Page last updated at 12:03 GMT, Wednesday, 9 July 2008 13:03 UK

Women in Pakistan mosque protest

Women outside the Red Mosque
The women shouted slogans in support of jihad

Hundreds of Islamist women have held a protest outside the Red Mosque in the Pakistani capital, Islamabad, to demand the reconstruction of a seminary.

It was destroyed in July 2007 when Pakistani troops stormed the building to evict armed militants.

The protesters - some carrying babies - shouted slogans in support of jihad (holy war) and heard fiery speeches.

More than 100 people were killed in the fighting to evict militants who had taken sanctuary there, the army said.


"Our mujahideen [fighters] laid down their lives for the enforcement of the Islamic system in Pakistan. We are left behind to carry forward their mission," Umme Hassan, the daughter of former chief cleric Abdul Aziz, told the rally within the mosque's compound.

He was arrested during the siege last year as he tried to evade capture by slipping through a police cordon dressed as a woman.

Red Mosque
Many people died when the mosque was stormed a year ago

The burka-clad women responded to the speech with chants such as "jihad is our way!"

They say that they will continue to hold their classes in the open at the side of the seminary until it is rebuilt.

The first anniversary of the storming of the mosque is on 10 July. A similar protest by several thousand men was held on Sunday.

Shortly after the rally ended, a suicide bomber attacked police who had been guarding the gathering killing 18 people, all but three of them policemen.

Correspondents says that Wednesday's protest was mostly peaceful despite the fiery rhetoric of Umme Hassan.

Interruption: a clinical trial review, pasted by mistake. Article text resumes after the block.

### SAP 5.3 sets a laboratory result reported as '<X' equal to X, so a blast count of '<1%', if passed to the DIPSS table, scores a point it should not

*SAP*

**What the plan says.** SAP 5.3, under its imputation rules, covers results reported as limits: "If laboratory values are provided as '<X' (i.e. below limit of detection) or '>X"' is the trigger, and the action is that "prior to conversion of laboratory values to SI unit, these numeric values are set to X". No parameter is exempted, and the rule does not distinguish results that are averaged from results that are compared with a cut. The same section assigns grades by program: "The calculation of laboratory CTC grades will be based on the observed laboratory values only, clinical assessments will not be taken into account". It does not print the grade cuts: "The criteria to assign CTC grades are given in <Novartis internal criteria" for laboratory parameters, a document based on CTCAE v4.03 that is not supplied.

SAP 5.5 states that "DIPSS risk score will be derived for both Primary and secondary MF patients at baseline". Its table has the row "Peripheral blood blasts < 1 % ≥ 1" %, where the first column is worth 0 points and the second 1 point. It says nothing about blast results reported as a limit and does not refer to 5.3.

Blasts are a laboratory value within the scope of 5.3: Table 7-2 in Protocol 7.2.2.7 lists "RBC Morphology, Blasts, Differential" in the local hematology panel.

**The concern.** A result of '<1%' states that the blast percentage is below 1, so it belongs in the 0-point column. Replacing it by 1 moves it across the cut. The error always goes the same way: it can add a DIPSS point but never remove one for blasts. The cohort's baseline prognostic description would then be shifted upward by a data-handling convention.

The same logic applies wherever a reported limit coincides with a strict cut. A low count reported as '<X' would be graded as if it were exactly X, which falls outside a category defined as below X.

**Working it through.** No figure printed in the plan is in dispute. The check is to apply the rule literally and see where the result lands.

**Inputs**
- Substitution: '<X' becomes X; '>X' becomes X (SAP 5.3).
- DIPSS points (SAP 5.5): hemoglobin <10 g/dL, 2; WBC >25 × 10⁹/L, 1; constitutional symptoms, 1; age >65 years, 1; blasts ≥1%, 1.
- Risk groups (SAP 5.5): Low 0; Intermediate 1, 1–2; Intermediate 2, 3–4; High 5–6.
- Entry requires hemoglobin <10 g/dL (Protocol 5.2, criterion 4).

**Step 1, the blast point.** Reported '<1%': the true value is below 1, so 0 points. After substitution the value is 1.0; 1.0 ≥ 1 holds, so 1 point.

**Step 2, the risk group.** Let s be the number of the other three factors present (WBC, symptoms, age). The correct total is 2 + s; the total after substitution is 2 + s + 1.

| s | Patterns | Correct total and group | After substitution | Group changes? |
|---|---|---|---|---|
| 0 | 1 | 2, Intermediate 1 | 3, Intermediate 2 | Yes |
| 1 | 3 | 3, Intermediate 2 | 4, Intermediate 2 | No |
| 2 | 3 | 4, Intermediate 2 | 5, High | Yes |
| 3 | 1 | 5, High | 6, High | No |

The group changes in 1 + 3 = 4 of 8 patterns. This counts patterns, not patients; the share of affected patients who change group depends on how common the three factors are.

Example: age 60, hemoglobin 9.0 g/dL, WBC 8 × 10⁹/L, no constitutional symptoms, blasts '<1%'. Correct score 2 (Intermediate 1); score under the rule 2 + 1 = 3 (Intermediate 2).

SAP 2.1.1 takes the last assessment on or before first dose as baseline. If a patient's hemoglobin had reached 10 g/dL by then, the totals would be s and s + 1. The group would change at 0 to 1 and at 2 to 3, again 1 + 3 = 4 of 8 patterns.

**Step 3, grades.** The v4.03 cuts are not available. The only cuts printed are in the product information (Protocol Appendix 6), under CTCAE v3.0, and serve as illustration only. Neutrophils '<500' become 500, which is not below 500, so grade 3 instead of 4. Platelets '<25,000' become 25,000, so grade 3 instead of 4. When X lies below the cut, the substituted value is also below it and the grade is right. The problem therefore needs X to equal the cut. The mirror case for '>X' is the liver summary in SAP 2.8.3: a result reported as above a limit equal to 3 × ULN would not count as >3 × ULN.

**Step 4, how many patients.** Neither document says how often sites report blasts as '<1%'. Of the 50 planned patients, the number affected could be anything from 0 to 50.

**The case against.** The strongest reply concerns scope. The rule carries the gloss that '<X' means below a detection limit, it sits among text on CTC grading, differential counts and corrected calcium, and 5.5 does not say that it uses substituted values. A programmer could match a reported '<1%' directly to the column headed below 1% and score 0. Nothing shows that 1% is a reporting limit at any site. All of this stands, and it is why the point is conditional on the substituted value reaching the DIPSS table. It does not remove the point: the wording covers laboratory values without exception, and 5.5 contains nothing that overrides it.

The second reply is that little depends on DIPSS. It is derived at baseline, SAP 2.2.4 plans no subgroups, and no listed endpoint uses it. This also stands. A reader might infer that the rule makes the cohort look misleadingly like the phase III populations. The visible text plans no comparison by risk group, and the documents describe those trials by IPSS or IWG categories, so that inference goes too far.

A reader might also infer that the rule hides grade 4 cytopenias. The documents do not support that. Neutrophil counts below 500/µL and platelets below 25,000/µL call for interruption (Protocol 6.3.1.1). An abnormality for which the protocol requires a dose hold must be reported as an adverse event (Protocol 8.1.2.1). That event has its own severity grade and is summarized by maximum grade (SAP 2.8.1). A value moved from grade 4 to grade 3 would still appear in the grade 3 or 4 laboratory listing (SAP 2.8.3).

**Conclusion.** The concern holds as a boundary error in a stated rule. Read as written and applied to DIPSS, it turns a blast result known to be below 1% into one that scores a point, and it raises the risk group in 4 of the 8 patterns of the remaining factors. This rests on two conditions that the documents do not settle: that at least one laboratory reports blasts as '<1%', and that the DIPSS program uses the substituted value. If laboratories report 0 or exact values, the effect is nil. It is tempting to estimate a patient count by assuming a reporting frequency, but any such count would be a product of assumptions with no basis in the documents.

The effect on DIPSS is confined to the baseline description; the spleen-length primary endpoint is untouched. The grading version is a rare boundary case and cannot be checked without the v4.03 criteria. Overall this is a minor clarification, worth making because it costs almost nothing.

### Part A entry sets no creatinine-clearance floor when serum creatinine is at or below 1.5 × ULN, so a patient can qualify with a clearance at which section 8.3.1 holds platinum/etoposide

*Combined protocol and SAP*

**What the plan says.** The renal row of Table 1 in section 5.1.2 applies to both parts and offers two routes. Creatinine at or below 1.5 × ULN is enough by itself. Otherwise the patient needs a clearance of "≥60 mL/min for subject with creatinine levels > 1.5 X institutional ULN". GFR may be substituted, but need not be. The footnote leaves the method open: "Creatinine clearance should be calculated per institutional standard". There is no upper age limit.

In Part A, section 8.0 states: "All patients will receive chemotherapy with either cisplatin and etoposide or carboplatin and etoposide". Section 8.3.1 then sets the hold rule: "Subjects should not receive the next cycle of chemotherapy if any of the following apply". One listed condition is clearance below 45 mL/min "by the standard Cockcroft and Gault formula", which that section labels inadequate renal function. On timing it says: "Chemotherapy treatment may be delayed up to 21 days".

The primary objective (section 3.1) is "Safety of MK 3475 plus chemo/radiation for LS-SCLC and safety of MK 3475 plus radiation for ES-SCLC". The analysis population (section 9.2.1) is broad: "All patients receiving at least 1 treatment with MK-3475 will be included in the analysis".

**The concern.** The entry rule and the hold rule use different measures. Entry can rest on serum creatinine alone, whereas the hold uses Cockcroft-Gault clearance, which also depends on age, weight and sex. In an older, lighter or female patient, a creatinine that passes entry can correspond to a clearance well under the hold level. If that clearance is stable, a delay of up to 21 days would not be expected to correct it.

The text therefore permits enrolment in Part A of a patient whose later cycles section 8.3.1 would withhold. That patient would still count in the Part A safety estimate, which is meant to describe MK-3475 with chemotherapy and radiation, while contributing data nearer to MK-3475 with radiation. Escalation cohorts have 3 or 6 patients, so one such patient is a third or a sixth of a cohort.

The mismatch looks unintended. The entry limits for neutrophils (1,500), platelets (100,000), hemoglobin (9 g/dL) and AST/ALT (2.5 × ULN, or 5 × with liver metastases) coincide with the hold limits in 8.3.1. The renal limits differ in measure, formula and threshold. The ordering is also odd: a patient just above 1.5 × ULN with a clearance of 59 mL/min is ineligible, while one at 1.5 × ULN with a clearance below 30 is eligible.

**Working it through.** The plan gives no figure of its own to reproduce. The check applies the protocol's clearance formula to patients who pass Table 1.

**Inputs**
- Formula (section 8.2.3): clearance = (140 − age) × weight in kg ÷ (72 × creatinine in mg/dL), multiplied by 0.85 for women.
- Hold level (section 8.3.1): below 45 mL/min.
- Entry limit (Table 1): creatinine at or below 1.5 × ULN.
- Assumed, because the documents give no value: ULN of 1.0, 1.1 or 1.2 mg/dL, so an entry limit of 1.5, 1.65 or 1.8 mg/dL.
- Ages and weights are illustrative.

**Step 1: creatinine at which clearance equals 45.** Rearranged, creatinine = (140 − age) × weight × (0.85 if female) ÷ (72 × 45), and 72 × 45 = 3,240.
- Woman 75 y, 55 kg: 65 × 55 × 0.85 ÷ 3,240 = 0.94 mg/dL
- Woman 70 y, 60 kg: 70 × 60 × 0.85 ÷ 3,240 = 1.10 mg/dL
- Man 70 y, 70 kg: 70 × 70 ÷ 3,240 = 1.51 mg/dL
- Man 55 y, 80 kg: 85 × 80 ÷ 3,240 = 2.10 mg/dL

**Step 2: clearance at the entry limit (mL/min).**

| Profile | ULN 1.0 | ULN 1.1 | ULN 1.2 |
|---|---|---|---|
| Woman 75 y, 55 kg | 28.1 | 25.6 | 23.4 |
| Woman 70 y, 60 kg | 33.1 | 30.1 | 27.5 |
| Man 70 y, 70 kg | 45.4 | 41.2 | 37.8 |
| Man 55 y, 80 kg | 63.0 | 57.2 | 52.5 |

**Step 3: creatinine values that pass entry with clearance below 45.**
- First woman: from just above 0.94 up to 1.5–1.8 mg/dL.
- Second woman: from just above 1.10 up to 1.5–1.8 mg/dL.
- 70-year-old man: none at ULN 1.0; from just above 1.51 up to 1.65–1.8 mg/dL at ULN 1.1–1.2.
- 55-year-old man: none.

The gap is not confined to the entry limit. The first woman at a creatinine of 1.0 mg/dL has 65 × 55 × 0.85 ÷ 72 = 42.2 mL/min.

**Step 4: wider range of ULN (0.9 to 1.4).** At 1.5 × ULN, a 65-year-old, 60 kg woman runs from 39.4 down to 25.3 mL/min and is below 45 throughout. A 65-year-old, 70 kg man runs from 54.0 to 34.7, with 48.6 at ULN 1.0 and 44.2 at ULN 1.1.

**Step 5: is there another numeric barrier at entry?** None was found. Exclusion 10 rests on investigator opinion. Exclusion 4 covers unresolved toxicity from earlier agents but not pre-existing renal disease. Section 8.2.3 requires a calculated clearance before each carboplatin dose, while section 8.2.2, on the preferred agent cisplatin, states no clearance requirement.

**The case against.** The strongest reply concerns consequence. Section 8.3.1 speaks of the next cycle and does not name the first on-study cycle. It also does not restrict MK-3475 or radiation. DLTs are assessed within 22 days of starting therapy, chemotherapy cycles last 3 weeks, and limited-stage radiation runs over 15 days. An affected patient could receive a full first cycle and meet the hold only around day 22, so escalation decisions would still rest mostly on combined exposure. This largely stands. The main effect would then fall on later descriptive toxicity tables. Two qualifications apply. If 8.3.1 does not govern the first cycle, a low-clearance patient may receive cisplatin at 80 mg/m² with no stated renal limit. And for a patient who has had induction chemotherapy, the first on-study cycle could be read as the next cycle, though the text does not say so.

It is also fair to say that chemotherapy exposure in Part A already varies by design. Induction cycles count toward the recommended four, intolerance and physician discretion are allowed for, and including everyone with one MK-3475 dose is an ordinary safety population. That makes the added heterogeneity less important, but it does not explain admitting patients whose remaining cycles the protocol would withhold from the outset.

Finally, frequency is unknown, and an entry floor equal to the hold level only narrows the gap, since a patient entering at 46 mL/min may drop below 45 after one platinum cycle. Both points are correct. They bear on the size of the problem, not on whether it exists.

"We should prepare our children and men for jihad," she said.

The crowd responded by chanting of "we are ready" and "al jihad".

Mr Aziz's brother, deputy mosque leader Abdul Rashid Ghazi, was killed when the compound was stormed.

The raid on the mosque triggered a series of revenge suicide bombings and other attacks by militants across Pakistan, killing hundreds of people.

The mosque has long had a reputation for radicalism, mostly attracting hard-line Islamic students from North West Frontier Province and tribal areas where support for the Taleban and al-Qaeda is strong.

The Jamia Hafsa madrassa, a religious school for women, is attached to the mosque and a male madrassa is nearby. Several thousand students are housed at the two seminaries despite the damage from the fighting of last July.

The mosque has been the centre of a hard-line Islamic student movement which has been vocal in its criticism of government policies.

In past years, it has often been favoured by the city's elite, including prime ministers, army chiefs and presidents.

In July 2005, Pakistani security forces tried to raid the mosque following suicide bombings earlier that month in London, but were turned back by baton-wielding women students.

Has China's housing bubble burst?
How the world's oldest clove tree defied an empire
Why Royal Ballet principal Sergei Polunin quit


Americas Africa Europe Middle East South Asia Asia Pacific